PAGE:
I’m what you might call an avid home cook. That means I devour cookbooks like other people read novels, contribute inventive recipes to baking blogs, and spend Sundays re-stocking my fridge and freezer with yummies and squares for the week ahead. Which means that, time permitting, my pets will also gain a little something from my kitchen’s usual weekend bustle: Treats!!!
I’m certainly not alone in my kitchen kookiness. Last time I wrote about saving money by making your own pet treats (in The Miami Herald a couple of weeks ago), I was bombarded by requests for recipes. Turns out I’m not the only crazy person who spends hours in the kitchen whipping fridge must-go ingredients into hearty pet stews and baking bone-shaped cookies for animal birthday parties (or for no reason at all).
Let’s face it; we love spoiling our pets. Trouble is, treats add calories. Calories add girth. And girth = wear and tear on joints, skin and internal organs along with a host of other issues.
Then there’s the issue of a complete and balanced diet to consider. After all, feeding your pets a diet laden with tidbits and treats can lead to nutritional imbalances. A good rule of thumb is that no more that 10% of your pets’ calories come from questionably balanced pet treats. But that only works if you have a basic knowledge of the caloric content of the foods in your pets’ diet. And most of us don’t.
Fortunately, I’ve gotten relatively good at this. I start by looking on the pet food label for calorie counts (fat chance). If it’s not there, mosey on over to the diet’s website for the info (listed in kcal's per cup or can). As long as you keep track of how much you feed (and you should, of course), that’ll get you most of the way there.
Now all you have to do is count calories on your treats. And this may surprise you! Many commercial pet treats contain as many calories as a whole cup of dog food or a half a can of cat food! Consider:
- Milk Bones are 20 cals for the tiniest to over 200 for the large size.
- BusyBones (by Purina) are around 300 for the small to more than 600 for the big’uns.
- DentaBones (by Pedigree) are about 100 for the small, 200 for the medium, and 300 for the large ones.
- Small pig ears weigh in at around 150 calories.
- Rawhides range from 50 for the little strips to 500 or more for the big bones.
Which explains why I encourage my clients and readers to consider fresh, homestyle treats instead:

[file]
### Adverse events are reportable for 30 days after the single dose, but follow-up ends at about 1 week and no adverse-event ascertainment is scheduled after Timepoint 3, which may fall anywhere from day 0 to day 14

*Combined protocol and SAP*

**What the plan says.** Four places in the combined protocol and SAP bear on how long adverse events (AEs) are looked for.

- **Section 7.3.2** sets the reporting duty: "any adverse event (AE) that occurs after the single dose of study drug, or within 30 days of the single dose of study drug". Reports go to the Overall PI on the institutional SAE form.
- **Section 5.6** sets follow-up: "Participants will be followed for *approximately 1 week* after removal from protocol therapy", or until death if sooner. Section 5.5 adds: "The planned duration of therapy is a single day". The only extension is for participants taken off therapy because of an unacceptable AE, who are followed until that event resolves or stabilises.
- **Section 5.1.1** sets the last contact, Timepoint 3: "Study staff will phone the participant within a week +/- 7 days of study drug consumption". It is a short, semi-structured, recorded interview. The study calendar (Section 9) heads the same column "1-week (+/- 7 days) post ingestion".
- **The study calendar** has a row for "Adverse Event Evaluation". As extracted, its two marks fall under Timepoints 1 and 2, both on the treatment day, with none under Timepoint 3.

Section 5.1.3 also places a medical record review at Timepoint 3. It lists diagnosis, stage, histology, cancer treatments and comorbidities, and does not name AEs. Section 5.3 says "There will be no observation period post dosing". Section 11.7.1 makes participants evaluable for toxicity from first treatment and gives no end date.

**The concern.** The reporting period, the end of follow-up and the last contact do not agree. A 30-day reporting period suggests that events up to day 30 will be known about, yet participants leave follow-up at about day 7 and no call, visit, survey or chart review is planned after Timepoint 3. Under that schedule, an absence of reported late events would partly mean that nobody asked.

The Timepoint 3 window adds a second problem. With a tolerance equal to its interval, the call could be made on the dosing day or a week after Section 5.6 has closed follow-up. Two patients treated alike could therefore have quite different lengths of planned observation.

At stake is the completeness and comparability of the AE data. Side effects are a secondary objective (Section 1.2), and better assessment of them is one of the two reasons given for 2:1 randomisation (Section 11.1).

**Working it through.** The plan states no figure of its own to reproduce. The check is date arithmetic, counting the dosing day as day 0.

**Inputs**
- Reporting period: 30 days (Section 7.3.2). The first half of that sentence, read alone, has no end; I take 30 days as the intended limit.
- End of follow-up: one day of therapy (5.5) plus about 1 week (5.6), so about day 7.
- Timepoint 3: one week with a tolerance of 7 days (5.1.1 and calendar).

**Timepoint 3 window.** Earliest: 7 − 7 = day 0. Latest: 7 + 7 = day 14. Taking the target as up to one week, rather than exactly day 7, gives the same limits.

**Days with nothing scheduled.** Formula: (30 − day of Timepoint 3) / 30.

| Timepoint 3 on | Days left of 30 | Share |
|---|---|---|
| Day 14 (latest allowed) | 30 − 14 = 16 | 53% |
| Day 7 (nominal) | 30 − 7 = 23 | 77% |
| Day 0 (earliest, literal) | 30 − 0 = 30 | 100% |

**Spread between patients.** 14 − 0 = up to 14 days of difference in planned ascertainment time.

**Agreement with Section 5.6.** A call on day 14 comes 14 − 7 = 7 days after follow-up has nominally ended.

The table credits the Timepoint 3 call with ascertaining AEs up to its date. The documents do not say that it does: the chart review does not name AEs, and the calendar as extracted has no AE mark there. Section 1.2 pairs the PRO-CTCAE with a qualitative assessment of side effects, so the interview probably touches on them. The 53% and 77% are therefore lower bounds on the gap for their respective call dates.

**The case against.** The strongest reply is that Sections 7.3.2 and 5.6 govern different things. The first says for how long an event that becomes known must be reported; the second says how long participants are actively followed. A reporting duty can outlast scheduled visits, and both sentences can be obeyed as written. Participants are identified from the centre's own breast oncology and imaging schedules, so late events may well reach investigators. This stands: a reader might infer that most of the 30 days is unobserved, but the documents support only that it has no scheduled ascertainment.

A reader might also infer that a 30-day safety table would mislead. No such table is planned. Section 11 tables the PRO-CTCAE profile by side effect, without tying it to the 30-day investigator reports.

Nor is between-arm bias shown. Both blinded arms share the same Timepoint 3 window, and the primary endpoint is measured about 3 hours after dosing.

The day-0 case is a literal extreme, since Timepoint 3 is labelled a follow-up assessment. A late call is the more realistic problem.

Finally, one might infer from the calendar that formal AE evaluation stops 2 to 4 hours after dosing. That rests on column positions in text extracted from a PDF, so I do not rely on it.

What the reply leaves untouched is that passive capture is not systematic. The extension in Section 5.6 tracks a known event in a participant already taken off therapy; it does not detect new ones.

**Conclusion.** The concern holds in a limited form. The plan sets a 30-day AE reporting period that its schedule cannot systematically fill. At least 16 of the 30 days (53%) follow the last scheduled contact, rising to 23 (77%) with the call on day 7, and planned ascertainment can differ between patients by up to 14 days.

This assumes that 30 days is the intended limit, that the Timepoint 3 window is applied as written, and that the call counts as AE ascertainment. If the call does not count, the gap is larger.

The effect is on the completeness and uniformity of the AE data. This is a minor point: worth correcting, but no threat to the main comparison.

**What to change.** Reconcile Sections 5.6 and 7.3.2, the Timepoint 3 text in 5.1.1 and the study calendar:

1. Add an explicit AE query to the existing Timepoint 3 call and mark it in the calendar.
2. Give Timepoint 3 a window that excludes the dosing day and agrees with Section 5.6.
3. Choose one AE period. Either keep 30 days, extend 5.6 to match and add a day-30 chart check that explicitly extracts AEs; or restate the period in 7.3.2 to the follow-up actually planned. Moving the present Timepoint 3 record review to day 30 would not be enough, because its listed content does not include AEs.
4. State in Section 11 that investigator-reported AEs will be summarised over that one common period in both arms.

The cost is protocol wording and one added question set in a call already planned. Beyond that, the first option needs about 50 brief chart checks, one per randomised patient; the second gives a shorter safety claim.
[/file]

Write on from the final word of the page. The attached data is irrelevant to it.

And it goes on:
- Green beans are only 23 calories per half cup.
- Broccoli florets are 20 calories per half cup. Fresh, frozen or cooked, they’re the perfect treat.
- Baby carrots (also called carrot nibblers) are usually 4 calories per piece.
- Apple slices (now available pre-cut in most supermarkets) are 32 calories for half an apple’s worth of slices.
- Cantaloupe cubes are 30 calories per one half cup. You’d be shocked to know how much some cats love cantaloupe!
- Canned pumpkin is a marvelous source of fiber. It’s only 40 calories per half cup.
- Air-popped popcorn is the best. At only 15 calories per half cup, they’re especially fun to use as tiny fetch edibles for cats.
- Peas are awesome. At about a cal a pop, they’re amazing treats. Fresh or frozen, they’re adored by dogs and cats alike.
- Cheerios are for kids, but they’re also great training treats for dogs. Cats love ‘em too. And, they’re only 14 calories per eighth of a cup.
But let’s say you really, really want to cook or bake for them and you need to know the calorie counts. No problem! All you do is head over to the calorie counter at CalorieCount.com, enter your recipe and then enter the number of servings you intend it to yield.
Sounds easy, right? OK then … let’s get started. Here’s my favorite canine and feline recipe:
Here’s a quickie recipe for a simple bacon-peanut butter treat (most cats like them too):
- 1 cup crunchy peanut butter
- 1 egg
- 3/4 cup milk
- 1 tbsp baking powder
- 2 cups whole wheat flour
- 1/2 cup quick oats
- 3 strips cooked bacon (crumbled, with pan drippings cooled and saved)
- 2 tbsp bacon bits for sprinkling (optional)
Combine all the ingredients (I do it with my hands, kneading the dough on the counter towards the end of mixing), press as flat as possible (about 1/4-inch thick is perfect!) into a rimmed cookie sheet lined with parchment paper. Sprinkle optional bacon bits onto top of dough (press them in so they stay put) and bake in a 350F degree oven for 20 minutes or so (they should be just a little golden).
For dogs: Before they cool, use a knife or pizza cutter to cut them into one-inch squares. As they cool they’ll get nice and crispy.
For cats: I bake these maybe five minutes longer so they're crispier. Do NOT omit the bacon bits! Let them cool somewhat before crumbling into little pea-sized pieces.
Go ahead, make a bunch! These freeze really well in little plastic baggie-sized portions. Just leave them on the counter to defrost when you’re ready to serve the next batch.
Now all you have to do is cut and paste the ingredients into the CalorieCounter’s text box, include the number of servings, hit enter, correct any ingredient confusion the program might encounter (they make this super simple), and voilá, you have your calorie counts and a full nutritional breakdown of your treats.
Awesome, right? Works for your next batch of human treats, too!
OK so now it’s your turn: What do you cook for your brood? And please feel free to share your recipes!!!!